Leaders are trying to future-proof businesses in an atmosphere of increased anxiety about access to markets and free movement of labor, as well as trying to divine what opportunities or risks disruptive technologies might bring. After all, we’re looking at a near-future of virtual reality, driverless cars and ever-increasing use of artificial intelligence.
In the aftermath of last year’s US presidential election, employee engagement took a hit. There was a 9 percent shift in Democrats from “engaged” to “not engaged” and we can reasonably assume that a seismic referendum and the calling of a snap election in the UK has impacted the national psyche. In fact, across Europe only 58 percent of employees consider themselves engaged at work and that’s down 2 percent on 2016.
But this means the opportunity afforded business leaders is potentially massive. Imagine what companies could achieve if they harnessed the full-hearted engagement of the remaining 42 percent.
Every significant change begins with the individual. We’re firm believers that everyone carries the responsibility for their own engagement at work.
So how does everyone in an organization get and stay engaged? It begins with self-awareness. When everyone accurately understands both what unleashes and blocks their motivation, they’re able to own their level of engagement.
For example, if someone is disengaged by ambiguity, they should seek clarity wherever possible. Someone who is motivated by doing good in the world should look for opportunities to shape the corporate social responsibility policy.
The point is this: unless everyone in an organization does the work of self-awareness, they won’t be able to appreciate fully what’s blocking their engagement and make the changes that will help them get there.
According to Gallup, leaders are accountable for a 70 percent variance in levels of employee engagement. To counterbalance this, leaders must take responsibility not for getting everyone engaged, but for creating the fertile soil in which individual engagement can grow.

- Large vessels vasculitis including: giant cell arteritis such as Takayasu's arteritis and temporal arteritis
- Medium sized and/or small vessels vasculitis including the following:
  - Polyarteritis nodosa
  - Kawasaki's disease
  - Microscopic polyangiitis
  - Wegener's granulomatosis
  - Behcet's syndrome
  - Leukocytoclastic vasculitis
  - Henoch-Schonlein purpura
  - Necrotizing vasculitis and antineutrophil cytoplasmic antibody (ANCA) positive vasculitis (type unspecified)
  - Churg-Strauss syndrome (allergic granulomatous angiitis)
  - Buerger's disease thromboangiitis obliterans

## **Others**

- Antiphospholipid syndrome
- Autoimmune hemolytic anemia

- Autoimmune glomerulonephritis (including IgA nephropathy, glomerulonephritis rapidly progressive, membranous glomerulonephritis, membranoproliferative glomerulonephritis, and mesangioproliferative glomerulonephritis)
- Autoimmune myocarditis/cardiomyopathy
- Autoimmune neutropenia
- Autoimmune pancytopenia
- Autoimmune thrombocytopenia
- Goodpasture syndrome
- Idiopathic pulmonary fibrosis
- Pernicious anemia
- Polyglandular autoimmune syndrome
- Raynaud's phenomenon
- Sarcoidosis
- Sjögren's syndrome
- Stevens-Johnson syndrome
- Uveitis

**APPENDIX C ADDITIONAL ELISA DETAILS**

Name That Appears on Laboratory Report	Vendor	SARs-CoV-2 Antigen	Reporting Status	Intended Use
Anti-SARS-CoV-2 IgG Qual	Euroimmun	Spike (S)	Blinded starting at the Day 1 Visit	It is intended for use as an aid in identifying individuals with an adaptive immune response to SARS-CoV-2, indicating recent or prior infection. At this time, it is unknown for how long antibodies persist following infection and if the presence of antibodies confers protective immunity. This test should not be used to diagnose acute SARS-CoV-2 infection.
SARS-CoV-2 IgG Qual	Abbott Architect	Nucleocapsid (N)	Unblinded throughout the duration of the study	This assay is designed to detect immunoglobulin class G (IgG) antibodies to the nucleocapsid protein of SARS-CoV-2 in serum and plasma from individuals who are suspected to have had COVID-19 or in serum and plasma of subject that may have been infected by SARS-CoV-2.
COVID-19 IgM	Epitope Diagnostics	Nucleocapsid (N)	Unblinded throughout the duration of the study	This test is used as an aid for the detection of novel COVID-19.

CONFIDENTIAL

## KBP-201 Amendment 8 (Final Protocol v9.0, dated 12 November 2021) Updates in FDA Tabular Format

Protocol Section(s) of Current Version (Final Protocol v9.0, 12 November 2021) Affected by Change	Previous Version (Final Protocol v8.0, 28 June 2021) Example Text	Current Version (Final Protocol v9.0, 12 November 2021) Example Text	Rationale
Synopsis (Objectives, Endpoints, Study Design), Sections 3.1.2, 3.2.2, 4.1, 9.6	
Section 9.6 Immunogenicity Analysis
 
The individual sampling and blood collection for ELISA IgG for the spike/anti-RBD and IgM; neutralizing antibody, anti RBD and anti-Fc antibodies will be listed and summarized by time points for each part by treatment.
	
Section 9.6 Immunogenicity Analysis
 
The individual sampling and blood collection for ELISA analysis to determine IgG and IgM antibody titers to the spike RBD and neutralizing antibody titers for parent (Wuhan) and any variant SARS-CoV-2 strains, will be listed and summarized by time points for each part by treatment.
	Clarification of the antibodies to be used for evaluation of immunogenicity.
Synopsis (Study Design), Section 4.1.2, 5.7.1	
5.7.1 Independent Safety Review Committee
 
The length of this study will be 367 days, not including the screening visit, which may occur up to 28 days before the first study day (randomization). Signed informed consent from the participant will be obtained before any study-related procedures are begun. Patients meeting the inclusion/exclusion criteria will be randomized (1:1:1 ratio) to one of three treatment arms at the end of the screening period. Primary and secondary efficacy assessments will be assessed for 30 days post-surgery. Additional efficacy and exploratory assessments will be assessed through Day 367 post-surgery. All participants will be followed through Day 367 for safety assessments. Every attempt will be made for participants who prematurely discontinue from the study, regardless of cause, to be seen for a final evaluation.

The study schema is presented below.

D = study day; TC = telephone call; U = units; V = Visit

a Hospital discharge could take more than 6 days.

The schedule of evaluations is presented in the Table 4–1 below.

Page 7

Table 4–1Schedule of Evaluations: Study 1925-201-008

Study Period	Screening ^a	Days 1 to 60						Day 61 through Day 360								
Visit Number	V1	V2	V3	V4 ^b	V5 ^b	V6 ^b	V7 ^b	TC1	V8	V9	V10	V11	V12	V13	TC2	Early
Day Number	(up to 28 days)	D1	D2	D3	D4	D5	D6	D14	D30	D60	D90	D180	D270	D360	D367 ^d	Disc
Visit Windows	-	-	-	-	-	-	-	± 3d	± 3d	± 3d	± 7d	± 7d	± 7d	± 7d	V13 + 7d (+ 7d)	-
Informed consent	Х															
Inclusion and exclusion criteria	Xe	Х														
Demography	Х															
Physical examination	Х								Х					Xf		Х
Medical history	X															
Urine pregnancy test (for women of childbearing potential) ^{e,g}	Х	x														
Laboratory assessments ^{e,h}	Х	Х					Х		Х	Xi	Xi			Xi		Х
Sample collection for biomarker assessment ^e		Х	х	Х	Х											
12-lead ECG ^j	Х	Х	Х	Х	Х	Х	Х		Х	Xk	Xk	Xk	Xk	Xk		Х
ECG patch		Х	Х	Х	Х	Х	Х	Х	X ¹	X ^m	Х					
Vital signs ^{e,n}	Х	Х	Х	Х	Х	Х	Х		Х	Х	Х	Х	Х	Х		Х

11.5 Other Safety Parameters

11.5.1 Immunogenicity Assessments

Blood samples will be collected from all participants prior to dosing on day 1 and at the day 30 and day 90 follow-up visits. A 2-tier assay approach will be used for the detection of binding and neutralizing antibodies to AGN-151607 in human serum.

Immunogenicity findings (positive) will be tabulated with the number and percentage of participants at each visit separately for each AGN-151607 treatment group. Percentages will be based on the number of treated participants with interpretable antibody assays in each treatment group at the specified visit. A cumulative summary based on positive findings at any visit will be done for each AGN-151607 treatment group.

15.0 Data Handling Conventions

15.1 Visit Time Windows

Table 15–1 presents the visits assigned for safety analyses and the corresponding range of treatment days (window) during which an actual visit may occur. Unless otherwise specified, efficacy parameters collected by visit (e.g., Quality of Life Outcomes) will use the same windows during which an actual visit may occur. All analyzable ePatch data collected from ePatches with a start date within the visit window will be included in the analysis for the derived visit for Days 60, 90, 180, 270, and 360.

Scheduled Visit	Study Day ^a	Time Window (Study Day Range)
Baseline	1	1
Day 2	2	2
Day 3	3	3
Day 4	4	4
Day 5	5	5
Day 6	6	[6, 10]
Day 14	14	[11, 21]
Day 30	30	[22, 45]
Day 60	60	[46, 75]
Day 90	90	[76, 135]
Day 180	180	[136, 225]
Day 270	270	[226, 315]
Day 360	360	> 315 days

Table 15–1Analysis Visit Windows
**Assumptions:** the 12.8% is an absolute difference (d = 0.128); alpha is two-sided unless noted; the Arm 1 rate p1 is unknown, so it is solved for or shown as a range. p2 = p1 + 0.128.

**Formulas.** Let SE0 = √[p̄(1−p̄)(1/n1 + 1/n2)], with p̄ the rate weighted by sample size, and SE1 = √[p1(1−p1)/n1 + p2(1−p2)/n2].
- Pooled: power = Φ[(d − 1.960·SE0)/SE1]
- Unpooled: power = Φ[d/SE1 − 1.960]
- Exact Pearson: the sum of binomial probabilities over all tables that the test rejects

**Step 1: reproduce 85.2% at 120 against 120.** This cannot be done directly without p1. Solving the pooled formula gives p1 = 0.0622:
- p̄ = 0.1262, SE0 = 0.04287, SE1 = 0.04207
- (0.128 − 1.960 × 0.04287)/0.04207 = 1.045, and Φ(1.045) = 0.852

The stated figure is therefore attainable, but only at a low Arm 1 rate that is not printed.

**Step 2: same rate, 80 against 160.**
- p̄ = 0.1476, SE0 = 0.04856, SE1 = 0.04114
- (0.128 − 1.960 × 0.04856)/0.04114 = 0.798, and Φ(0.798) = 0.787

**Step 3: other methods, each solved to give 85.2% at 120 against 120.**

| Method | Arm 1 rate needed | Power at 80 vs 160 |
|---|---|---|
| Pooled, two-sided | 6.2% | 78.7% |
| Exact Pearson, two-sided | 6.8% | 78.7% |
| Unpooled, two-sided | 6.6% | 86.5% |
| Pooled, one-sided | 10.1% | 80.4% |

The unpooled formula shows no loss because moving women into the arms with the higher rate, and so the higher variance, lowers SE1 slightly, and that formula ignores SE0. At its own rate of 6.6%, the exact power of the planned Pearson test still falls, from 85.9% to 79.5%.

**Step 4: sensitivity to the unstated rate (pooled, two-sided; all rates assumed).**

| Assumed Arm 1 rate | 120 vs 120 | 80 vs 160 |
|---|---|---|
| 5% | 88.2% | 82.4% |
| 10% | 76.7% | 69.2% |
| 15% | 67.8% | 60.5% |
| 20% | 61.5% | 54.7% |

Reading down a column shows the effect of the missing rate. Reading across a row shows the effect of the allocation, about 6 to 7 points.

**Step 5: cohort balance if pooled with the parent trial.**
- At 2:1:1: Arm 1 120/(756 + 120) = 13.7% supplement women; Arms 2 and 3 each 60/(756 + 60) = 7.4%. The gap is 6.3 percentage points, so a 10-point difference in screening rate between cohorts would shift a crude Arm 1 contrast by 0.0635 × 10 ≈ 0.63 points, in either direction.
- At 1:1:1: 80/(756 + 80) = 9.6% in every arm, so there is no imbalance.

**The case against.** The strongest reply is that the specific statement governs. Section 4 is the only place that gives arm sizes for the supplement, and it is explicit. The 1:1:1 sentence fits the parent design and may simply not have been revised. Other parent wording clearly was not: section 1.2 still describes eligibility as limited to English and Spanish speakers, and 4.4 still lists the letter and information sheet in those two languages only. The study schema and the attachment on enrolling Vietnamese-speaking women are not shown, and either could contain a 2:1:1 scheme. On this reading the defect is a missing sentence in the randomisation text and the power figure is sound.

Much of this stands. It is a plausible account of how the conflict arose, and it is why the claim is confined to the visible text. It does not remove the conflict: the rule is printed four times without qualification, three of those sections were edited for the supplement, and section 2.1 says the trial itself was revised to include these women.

In 2013, Korn Ferry analysts David Zes and Dana Landis confirmed the “direct relationship between leader self-awareness and organizational financial performance”.
To this end, just like everyone else, leaders must become wholly self-aware, and understand what type of leader they are, how they show up and what impact their leadership style has on others.
Leaders who don’t understand themselves are never fully effective and when one in two employees change jobs to escape a manager at some point in their career, that’s not a risk the C-suite should be willing to take.
Self-aware leaders create the context for engagement, by making openness, inclusivity, individual empowerment and a growth mindset the foundations of an agile and high-performing team.
If people don’t feel able to ask questions, challenge decisions and share their opinions, there’s no atmosphere of psychological safety. Leaders can instill a safety culture by encouraging risk-taking, an open dialogue and getting back up off the mat after mistakes are made. Leading by example is key, so leaders must make sure they are open to challenge, can swallow risk if the rewards are great and that there are no career repercussions for those who ask tough questions.
“Leaders who don’t understand themselves are never fully effective”
Everyone has their own mix of engagement factors; what motivates and blocks us from feeling engaged are different for everyone. Leaders must understand what these are for each person in their team to create conditions in which engagement can flourish. Motivations are individual; if someone on your team is rewarded by public recognition, build that into your relationship with them. If someone’s engagement is blocked by the buzz of an open-plan office, could they work from home sometimes to focus?
Engagement is a constant balance of motivating and detracting factors, and there’s no shortcut to providing the right conditions for everyone. But exceptional leaders will truly see the individual and not one homogeneous workforce.
Many organizations run annual engagement surveys to take the temperature of the workforce, but in the 21st century that seems antiquated. Now we have technology that makes it easy for employees to give real-time feedback, through quick pulse checks and online conversation tools that offer anonymity.
However organizations listen to people, it’s critical to close the loop on what they hear. If feedback shows management appear remote and uncommunicative, the leadership would do well to make sure they communicate openly and effectively with their teams. But they’d do even better to let the entire workforce know what they’re doing differently and why.
Companies that don’t build a bridge between employee feedback and the actions they subsequently take are missing a massive piece of the puzzle. People may not connect the feedback they gave in last year’s survey to a change implemented many months later, so leaders need to show clearly the link in the ask-listen-act chain.
If it’s important to listen, it’s even more important to be seen to be listening. If you do, your company-wide engagement levels, along with productivity, customer satisfaction levels and retention rates, are much more likely to buck the national trend.
*As originally seen in ‘Employee Engagement & Benefits’ report published by Raconteur in The Times on 29th June.